jlichman on: The House That Ray Built
By S.T. VanAirsdale
OK, so like every other half-ass with a blog, I'm making a resolution: I'm getting back to more regular publishing here, starting now. My proximity to the loop, as it were (i.e. so, so out of it) has frankly been shameful, so much so that I didn't know about The Sun's recent profile of ex-Pioneer Theater impresario and dear Reeler friend Ray Privett until yesterday morning; there have been other clues tweaking my guilty conscience with almost rhythmatic regularity, but this should have been an automatic for me (as it should have been for you):
In only eight years of operation, the Pioneer has provided a home for hundreds of self-sustained filmmakers who don't have a corporate safety net waiting below them; for the last four of those years, every one of those artists has been greeted at the door by the theater's inimitable programmer, Ray Privett.
"I always thought it was a mistake to try and compete head-on with the larger theaters, with places like Film Forum or Landmark or the Angelika or Village East," Mr. Privett said. "If you try to compete and do the same thing, you'll lose every time, since there's only so much you can do with one screen and 99 seats. Instead, I wanted to do the absolute opposite — to cater to the most out-there niches possible, to audiences like the local Croatian audience, which has been essentially abandoned by the 'mainstream' film community."
Now, with the recent news that the 31-year-old Mr. Privett is departing the Pioneer to concentrate on building his own production company, many on the outskirts of the city's film community are left to wonder if the Pioneer will uphold his support for unknown filmmakers. Through the years, as Mr. Privett looked beyond the mainstream, the Pioneer catalog grew steadily more diverse. His tenure brought exploitation films and great art experiments, documentaries and lesser-seen foreign titles, revivals and anarchist masterpieces. In one of his most cherished bookings, Mr. Privett reached out to Belarusian immigrants in 2006 for the screening of an underground work called Long Knives Night — a breakthrough telling of the 1996 anti-constitutional coup in Belarus that Mr. Privett had to help smuggle out of the country.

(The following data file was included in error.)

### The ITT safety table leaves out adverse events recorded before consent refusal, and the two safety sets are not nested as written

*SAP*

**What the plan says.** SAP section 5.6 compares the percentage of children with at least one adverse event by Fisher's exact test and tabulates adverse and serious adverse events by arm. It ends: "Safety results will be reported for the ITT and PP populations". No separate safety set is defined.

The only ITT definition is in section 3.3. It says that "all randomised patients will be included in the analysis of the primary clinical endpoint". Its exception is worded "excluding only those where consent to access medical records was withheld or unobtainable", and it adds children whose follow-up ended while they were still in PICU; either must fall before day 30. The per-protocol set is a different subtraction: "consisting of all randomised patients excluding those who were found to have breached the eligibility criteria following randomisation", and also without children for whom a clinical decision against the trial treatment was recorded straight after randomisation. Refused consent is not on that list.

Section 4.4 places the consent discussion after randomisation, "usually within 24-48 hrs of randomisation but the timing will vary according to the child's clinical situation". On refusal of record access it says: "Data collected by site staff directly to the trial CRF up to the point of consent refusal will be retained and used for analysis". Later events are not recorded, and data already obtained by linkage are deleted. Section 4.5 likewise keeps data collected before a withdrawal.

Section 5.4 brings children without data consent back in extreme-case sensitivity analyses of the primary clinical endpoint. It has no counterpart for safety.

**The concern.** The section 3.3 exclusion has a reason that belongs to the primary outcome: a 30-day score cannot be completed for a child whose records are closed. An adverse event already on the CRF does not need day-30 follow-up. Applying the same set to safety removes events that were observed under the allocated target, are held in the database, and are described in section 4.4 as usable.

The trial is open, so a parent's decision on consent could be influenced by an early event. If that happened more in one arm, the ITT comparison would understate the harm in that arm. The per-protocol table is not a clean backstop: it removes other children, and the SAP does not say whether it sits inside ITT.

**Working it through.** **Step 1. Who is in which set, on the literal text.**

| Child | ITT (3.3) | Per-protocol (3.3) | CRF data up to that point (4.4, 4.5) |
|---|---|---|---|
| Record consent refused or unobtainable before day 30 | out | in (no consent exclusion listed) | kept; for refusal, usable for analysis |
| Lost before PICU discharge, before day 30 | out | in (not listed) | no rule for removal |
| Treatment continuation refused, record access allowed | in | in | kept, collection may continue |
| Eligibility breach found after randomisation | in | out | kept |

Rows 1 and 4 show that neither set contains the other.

Of course, we've been following the up and downs and breakthroughs of Privett and the Pioneer virtually since we started three years ago, and The Reeler followed up the news of his jump to Cinema Purgatorio and the Queensbridge Theater with our best wishes back in March. (Check out his update and response to the profile here.) And to this day I'm hugely grateful for the opportunity to have hosted screenings, Q&A's, ReelerTV episodes and other events in what always felt like Ray's house, which was unfailingly open to me and everyone in New York and beyond -- filmmakers, cinephiles and casual filmgoers looking for an adventure in the East Village. Sujewa Ekanayake is one of the filmmakers to whom Ray opened his door (and his projector; he has a nice hat tip on his blog, while the rest of us who might take Ray's industriousness for granted salute heartily with the knowledge that, as always, he's on to great things.
Hopefully the Pioneer fares as well; I think I may take in a movie this weekend on East Third Street to find out. And for the first time in a while -- with the bloody Japanese revenge flick The Machine Girl sharing the space with Troma's latest spectacle Poultrygeist (with director and studio kingpin Lloyd Kaufman in attendance Friday night) -- I feel like a theater has given me an actual choice. Typical, Pioneer, typical.
Posted at May 22, 2008 7:05 AM
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